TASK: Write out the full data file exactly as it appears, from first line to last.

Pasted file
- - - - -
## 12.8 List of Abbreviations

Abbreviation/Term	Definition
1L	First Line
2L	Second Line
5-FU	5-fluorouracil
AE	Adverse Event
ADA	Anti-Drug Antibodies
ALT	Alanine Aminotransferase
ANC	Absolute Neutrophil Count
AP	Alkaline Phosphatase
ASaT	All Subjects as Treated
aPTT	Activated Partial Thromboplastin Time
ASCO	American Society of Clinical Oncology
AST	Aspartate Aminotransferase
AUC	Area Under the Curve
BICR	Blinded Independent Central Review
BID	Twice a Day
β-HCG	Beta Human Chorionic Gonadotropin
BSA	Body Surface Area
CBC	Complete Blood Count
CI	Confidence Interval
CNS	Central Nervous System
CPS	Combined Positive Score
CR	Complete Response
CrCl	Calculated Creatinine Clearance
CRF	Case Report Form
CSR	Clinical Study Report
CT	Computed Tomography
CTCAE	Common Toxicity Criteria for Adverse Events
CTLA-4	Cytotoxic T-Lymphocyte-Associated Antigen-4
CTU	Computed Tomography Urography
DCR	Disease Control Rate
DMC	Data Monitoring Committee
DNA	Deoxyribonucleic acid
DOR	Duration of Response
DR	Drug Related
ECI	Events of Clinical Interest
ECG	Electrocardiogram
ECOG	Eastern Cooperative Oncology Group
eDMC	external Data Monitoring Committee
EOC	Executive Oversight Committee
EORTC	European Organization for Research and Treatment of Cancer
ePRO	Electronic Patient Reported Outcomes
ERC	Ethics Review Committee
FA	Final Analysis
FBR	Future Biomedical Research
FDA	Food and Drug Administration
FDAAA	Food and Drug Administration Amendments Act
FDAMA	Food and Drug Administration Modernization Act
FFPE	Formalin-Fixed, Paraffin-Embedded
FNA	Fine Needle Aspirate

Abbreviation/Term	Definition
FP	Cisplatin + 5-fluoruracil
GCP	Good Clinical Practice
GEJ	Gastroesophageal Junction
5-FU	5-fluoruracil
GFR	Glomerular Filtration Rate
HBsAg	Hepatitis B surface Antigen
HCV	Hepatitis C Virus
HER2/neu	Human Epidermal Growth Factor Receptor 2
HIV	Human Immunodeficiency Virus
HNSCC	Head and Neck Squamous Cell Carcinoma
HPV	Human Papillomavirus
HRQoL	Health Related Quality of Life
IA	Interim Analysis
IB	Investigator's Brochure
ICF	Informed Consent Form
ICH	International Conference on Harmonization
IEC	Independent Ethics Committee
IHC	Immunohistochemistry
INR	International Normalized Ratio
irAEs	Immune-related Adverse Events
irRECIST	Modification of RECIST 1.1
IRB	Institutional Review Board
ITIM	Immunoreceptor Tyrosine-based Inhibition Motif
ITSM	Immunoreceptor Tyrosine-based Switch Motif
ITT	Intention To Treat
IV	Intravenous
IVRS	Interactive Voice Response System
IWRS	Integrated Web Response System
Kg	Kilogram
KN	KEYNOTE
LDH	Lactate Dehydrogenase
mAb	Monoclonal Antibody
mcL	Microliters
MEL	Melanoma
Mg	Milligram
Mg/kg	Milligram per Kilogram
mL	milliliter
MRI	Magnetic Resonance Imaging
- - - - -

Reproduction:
## 12.8 List of Abbreviations

Abbreviation/Term	Definition
1L	First Line
2L	Second Line
5-FU	5-fluorouracil
AE	Adverse Event
ADA	Anti-Drug Antibodies
ALT	Alanine Aminotransferase
ANC	Absolute Neutrophil Count
AP	Alkaline Phosphatase
ASaT	All Subjects as Treated
aPTT	Activated Partial Thromboplastin Time
ASCO	American Society of Clinical Oncology
AST	Aspartate Aminotransferase
AUC	Area Under the Curve
BICR	Blinded Independent Central Review
BID	Twice a Day
β-HCG	Beta Human Chorionic Gonadotropin
BSA	Body Surface Area
CBC	Complete Blood Count
CI	Confidence Interval
CNS	Central Nervous System
CPS	Combined Positive Score
CR	Complete Response
CrCl	Calculated Creatinine Clearance
CRF	Case Report Form
CSR	Clinical Study Report
CT	Computed Tomography
CTCAE	Common Toxicity Criteria for Adverse Events
CTLA-4	Cytotoxic T-Lymphocyte-Associated Antigen-4
CTU	Computed Tomography Urography
DCR	Disease Control Rate
DMC	Data Monitoring Committee
DNA	Deoxyribonucleic acid
DOR	Duration of Response
DR	Drug Related
ECI	Events of Clinical Interest
ECG	Electrocardiogram
ECOG	Eastern Cooperative Oncology Group
eDMC	external Data Monitoring Committee
EOC	Executive Oversight Committee
EORTC	European Organization for Research and Treatment of Cancer
ePRO	Electronic Patient Reported Outcomes
ERC	Ethics Review Committee
FA	Final Analysis
FBR	Future Biomedical Research
FDA	Food and Drug Administration
FDAAA	Food and Drug Administration Amendments Act
FDAMA	Food and Drug Administration Modernization Act
FFPE	Formalin-Fixed, Paraffin-Embedded
FNA	Fine Needle Aspirate

Abbreviation/Term	Definition
FP	Cisplatin + 5-fluoruracil
GCP	Good Clinical Practice
GEJ	Gastroesophageal Junction
5-FU	5-fluoruracil
GFR	Glomerular Filtration Rate
HBsAg	Hepatitis B surface Antigen
HCV	Hepatitis C Virus
HER2/neu	Human Epidermal Growth Factor Receptor 2
HIV	Human Immunodeficiency Virus
HNSCC	Head and Neck Squamous Cell Carcinoma
HPV	Human Papillomavirus
HRQoL	Health Related Quality of Life
IA	Interim Analysis
IB	Investigator's Brochure
ICF	Informed Consent Form
ICH	International Conference on Harmonization
IEC	Independent Ethics Committee
IHC	Immunohistochemistry
INR	International Normalized Ratio
irAEs	Immune-related Adverse Events
irRECIST	Modification of RECIST 1.1
IRB	Institutional Review Board
ITIM	Immunoreceptor Tyrosine-based Inhibition Motif
ITSM	Immunoreceptor Tyrosine-based Switch Motif
ITT	Intention To Treat
IV	Intravenous
IVRS	Interactive Voice Response System
IWRS	Integrated Web Response System
Kg	Kilogram
KN	KEYNOTE
LDH	Lactate Dehydrogenase
mAb	Monoclonal Antibody
mcL	Microliters
MEL	Melanoma
Mg	Milligram
Mg/kg	Milligram per Kilogram
mL	milliliter
MRI	Magnetic Resonance Imaging